Sweetest Ways: Culinary Confections
Ohio City Hungarians were so impressed with the napoleons baked by Sandor Farkas and his son Attila, the duo decided to open Farkas Pastry Shoppe back in 1966. The layers of puff pastry, custard and whipped cream still hold strong almost 50 years later says current owner Mike Harrison, who bought the bakery in 2010 and created a chocolate version ($3.50) at the urging of his customers. While most shops make about 2 pounds of puff pastry at a time, Farkas will whip up 40-pound handmade batches for consistency in each bite. That kind of authenticity draws Hungarian-Americans from throughout Northeast Ohio and beyond. Harrison and Attila, who still works Saturdays, have served customers from Pittsburgh and Chicago. "Everything we make with very few exceptions are to-a-tee how they were passed down from Attila's father," says Harrison. "We haven't changed, and we're not going to."
2700 Lorain Ave., Cleveland, 216-281-6200, farkaspastries.com
There's always room at our table (and in our stomachs) for these four fine-dining desserts.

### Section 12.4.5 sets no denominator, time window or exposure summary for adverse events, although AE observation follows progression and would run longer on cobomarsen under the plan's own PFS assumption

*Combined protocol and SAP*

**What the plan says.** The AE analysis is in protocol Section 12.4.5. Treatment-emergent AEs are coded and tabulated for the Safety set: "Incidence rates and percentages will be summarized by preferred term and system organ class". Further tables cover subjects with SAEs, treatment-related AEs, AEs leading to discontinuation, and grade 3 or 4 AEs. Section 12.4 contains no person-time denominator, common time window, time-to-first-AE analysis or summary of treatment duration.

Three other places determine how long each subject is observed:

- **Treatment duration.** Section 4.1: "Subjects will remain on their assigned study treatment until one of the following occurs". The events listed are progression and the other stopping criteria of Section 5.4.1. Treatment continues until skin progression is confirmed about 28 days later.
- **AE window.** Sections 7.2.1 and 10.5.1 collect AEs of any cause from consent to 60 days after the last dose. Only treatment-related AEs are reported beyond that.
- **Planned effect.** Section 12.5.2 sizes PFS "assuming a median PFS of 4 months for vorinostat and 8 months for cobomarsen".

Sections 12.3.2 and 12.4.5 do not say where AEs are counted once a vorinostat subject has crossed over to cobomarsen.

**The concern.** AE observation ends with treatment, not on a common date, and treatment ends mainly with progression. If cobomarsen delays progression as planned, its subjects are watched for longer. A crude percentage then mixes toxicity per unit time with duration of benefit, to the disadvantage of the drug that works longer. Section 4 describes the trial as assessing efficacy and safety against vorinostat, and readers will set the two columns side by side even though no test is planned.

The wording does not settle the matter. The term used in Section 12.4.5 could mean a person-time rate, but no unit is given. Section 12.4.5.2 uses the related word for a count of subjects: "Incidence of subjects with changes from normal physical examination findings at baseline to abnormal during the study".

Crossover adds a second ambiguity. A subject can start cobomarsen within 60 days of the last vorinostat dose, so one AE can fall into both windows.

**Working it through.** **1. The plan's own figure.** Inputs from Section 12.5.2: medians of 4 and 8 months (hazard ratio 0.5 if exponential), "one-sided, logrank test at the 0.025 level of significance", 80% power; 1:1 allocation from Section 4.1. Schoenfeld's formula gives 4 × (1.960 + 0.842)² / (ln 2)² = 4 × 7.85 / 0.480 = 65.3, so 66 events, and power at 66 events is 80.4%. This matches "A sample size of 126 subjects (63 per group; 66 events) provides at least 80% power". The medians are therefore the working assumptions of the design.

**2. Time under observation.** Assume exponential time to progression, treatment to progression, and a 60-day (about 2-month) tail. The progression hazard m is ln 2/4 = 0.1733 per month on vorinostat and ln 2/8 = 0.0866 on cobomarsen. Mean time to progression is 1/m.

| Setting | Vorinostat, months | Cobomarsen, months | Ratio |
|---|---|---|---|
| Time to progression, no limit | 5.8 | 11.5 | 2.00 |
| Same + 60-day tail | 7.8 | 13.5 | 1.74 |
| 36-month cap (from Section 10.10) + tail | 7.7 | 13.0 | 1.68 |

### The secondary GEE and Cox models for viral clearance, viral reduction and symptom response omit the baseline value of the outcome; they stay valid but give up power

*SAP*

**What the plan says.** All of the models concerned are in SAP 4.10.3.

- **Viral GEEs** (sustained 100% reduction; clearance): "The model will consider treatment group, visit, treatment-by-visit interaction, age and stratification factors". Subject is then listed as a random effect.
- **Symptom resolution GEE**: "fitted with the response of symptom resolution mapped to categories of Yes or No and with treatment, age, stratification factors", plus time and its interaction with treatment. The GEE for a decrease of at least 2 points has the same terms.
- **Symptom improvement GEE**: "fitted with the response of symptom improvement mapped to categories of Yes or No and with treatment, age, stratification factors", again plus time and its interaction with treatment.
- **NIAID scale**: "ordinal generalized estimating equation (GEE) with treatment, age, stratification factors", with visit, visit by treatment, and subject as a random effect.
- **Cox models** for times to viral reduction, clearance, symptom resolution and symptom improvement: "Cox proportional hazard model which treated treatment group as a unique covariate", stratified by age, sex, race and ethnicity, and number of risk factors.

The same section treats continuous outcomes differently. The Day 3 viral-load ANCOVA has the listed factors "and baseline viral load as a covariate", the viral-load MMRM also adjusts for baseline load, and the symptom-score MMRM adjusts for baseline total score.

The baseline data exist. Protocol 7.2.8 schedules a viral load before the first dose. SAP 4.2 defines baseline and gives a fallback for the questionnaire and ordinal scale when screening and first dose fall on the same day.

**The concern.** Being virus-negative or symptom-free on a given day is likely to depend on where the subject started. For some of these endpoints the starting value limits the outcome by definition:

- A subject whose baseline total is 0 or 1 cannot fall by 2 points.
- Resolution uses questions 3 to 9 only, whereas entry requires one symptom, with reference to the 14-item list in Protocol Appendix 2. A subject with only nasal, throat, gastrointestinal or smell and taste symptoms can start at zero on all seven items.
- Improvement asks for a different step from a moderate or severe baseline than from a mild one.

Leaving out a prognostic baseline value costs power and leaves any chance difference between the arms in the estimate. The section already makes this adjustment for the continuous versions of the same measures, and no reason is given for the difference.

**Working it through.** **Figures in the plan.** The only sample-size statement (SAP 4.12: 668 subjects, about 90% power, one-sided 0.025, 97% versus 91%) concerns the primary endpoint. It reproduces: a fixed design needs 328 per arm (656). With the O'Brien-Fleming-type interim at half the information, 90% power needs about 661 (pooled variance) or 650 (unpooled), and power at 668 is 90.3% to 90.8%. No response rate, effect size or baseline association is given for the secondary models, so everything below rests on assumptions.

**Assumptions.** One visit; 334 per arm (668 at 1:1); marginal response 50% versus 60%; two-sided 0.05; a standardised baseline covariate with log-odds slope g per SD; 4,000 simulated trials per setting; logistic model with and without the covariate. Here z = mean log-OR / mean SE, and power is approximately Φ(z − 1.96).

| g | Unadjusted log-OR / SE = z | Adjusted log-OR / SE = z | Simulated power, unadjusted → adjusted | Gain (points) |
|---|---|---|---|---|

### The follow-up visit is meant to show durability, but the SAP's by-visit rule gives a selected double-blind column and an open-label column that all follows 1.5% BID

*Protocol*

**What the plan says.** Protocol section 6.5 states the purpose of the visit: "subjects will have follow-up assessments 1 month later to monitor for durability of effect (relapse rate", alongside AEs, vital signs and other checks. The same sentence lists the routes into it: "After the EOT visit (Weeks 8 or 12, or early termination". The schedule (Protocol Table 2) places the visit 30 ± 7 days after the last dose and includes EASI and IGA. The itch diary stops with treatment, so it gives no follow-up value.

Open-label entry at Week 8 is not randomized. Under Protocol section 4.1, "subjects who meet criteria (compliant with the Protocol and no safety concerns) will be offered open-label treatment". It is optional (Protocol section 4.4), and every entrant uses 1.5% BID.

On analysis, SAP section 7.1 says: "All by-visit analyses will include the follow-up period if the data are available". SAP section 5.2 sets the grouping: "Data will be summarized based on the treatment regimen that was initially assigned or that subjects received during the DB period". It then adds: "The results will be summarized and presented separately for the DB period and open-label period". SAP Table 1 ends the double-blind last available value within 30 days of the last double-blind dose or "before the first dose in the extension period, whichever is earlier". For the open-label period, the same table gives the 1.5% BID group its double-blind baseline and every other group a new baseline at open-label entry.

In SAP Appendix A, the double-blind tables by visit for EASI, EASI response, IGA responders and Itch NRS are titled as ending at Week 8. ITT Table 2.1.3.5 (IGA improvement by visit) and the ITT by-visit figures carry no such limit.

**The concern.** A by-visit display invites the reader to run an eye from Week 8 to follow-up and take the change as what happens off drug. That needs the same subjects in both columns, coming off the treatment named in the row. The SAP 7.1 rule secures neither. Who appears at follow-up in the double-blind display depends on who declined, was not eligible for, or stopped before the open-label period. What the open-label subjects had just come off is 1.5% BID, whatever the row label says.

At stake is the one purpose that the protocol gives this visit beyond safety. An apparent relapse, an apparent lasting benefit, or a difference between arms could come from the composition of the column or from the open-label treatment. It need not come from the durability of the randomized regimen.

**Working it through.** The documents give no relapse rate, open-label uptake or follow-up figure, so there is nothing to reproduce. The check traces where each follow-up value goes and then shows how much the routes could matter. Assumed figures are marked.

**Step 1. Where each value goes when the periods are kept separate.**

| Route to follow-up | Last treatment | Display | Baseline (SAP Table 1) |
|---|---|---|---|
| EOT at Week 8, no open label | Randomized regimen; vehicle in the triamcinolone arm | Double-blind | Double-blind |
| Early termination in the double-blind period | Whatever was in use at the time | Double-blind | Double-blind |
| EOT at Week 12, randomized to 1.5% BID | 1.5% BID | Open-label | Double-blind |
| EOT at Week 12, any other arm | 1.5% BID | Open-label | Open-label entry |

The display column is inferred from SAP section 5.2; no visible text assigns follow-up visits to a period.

"There's a simplicity to it," says chef and owner Zack Bruell. "With Italian, you want to pull things out and simplify. If you don't do things right, it exposes all the flaws in the dish, and this one is one of those very simplistic dishes."
"It's like eating good, airy, rich chocolate," says executive chef Jonathan Bennett. "We've changed chocolates three times in 16 years, and it took a lot of testing to reproduce the original in terms of texture and flavor."
"It's one of those knock-you-over-the-head things, like, I can't believe we didn't think of this earlier," says pastry chef Matt Danko. "One day we had popcorn and I thought, Why don't we do that?"
"The recipe is just one of those things that we made once and somebody said, 'Don't stop' and we haven't ever since," says chef Richard Basich. "A lot of people really like the whiskey butter that goes on it."
food & drink
12:00 AM EST
January 24, 2014